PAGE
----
Part of the Gambler's Fallacy has to do with the mystique of what we call a "rush". A fast run of good hands does happen and it is not all that statistically rare. It is called a statistical random walk. Johnny Moss said, "The difference between a good player and a great player is that when a good player gets lucky, he'll win a big part of the table. When a great player gets lucky, he'll win the whole table."
That was the magical way that E.W. played sometimes going around the table busting people one after another. But what he did with his dominating style was create the illusion of a rush when he was just bluffing and drawing. Doyle Brunson, in his book, said he bets often when he catches any piece of the flop. That is what E.W. did, bet anything and you could not put him on a hand. You could put Pat Renfro on a hand but it was usually too late for you.
Johnny Moss also said, "If you're afraid to lose your money, you can't play to win." Both Moss and E.W. would have all their money on the table at times and both went broke. Pat Renfro never ever went broke.
The Gambler's Fallacy overtakes poker players in their daily thinking, "I have to get even." It is the reason for the change of plans in starting hands and the amount of time spent at the table. It is what we call "tilt" but it is more complicated in that a perfectly calm person can have illogical thoughts.
The Gambler's Fallacy is what makes game shopping so important and the reason that poker offers so much opportunity right now in Las Vegas. The best people to play against are those that believe that they are "due" to hit and are trying to get even. The odds are they won't get even.
"Chance is always powerful. Let your hook be always cast; in the pool where you least expect it, there you will find a fish." Ovid
Sunday, May 13, 2007
Treated myself and the wife to an eight hour day on the water with a professional muskie guide. Sadly, we got skunked but it was educational as hell to go out with a pro and learn some new tricks and techniques. Not to mention learning a particular lake pretty damn well.
I swear I'm going to uber very soon. I'm just too wore out to get cracking on it this evening.
But I wanted to check in and report that Full Tilt finally responded to the insanity of that huge 2+2 thread about the evidence of poker bots or whatever the hell those guys are doing over there. The stats are pretty damning, imho.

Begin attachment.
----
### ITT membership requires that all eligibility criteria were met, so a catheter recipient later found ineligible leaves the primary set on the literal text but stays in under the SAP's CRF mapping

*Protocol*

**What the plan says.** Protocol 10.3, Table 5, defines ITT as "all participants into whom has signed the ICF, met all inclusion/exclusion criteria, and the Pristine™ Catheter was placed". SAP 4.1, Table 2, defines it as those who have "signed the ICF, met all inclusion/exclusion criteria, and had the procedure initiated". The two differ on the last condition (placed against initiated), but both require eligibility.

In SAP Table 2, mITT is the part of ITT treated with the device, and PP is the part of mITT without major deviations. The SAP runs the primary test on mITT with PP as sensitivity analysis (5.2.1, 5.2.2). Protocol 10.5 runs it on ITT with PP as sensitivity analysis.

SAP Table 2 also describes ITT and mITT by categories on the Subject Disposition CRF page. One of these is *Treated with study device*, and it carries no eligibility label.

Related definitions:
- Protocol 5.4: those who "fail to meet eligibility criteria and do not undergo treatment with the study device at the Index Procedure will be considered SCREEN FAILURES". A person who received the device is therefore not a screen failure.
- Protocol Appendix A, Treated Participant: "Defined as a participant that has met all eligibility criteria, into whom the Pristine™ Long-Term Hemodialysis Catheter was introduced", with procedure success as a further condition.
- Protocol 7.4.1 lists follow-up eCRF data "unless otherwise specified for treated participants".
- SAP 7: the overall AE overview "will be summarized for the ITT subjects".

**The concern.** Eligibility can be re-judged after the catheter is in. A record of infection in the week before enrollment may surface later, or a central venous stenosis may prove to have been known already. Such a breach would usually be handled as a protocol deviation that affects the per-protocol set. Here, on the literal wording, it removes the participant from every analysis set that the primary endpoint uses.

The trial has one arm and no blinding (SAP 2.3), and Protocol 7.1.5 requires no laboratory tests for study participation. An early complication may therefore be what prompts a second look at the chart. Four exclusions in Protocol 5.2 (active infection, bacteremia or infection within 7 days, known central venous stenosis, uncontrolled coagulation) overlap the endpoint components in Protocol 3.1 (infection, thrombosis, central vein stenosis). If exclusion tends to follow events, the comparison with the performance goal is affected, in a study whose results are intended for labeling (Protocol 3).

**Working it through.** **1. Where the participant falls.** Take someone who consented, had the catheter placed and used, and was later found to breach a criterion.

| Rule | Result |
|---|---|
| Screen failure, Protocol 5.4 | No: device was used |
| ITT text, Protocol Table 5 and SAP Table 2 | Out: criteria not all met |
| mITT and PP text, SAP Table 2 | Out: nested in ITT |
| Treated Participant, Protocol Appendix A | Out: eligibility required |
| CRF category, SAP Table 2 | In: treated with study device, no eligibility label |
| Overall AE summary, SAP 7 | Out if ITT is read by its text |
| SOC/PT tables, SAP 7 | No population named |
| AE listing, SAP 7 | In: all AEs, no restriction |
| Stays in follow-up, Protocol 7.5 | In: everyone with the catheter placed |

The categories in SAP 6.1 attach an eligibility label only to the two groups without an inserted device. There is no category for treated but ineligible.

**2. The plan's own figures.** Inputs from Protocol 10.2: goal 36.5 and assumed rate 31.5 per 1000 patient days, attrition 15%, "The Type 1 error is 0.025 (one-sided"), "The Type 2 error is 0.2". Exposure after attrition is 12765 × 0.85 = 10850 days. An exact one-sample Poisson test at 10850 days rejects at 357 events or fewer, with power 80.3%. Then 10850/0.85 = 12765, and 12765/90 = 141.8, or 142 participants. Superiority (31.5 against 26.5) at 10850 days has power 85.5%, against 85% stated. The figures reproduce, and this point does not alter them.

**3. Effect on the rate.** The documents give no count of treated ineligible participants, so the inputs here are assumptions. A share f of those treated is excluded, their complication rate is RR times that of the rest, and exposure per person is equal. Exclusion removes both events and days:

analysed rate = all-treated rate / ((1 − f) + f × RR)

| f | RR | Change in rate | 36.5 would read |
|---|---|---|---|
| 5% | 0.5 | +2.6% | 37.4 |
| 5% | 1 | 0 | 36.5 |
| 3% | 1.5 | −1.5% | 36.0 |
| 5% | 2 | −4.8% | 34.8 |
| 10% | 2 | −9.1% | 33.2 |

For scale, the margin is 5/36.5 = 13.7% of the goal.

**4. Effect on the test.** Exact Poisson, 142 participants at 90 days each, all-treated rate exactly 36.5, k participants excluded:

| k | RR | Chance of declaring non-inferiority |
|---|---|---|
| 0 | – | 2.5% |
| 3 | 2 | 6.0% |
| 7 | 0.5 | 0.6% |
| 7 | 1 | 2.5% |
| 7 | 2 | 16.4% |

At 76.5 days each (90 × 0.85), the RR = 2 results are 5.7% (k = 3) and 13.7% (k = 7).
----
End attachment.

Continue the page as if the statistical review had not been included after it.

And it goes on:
So here's FTP Sean's post. Go read the entire thread for yourself.
Official Full Tilt Poker Response to Poker Bot Thread
I’m sorry for the delay in posting to the bot thread. We felt it was very important to thoroughly review the investigation notes and findings again before commenting and I should have just posted a quick message to let you guys know we were looking into it.
We were definitely aware of the importance of this situation and held a series of meetings to discuss our established policies as well as the terms of this specific case. While I am unable to discuss the specific details of the investigation, I will make some general comments.
We take bots very seriously, and for obvious reasons cannot go into the details of our policies, procedures and detection methods. Our meetings served to further refine these policies and processes in general terms, and also with regards to this investigation specifically. Having said that, if Full Tilt Poker Security confirms the use of a bot by any player, all accounts involved would be permanently closed and all funds remaining in the accounts could be subject to seizure.
After doing our due diligence in this case, we came to the following determinations:
• During the investigation we found the evidence to be inconclusive in supporting either determination (human or bot).
• After careful consideration, the evidence did not warrant the seizure of funds and permanent account closure.
• We stand by our decision. Having said that, re-opening an account after an investigation such as this one does not mean we have made an irreversible decision. We will continue to reevaluate this situation.
It is our responsibility to ensure a level playing field for all of our players. As evidenced by this thread, some situations are not as clear cut as they first appear and require additional refinement of established policies and procedures. We are working on additional measures to detect any activity that compromises the integrity and fairness of our games; this is of paramount importance and will never be taken lightly.
Information on this site is intended for news and entertainment purposes only.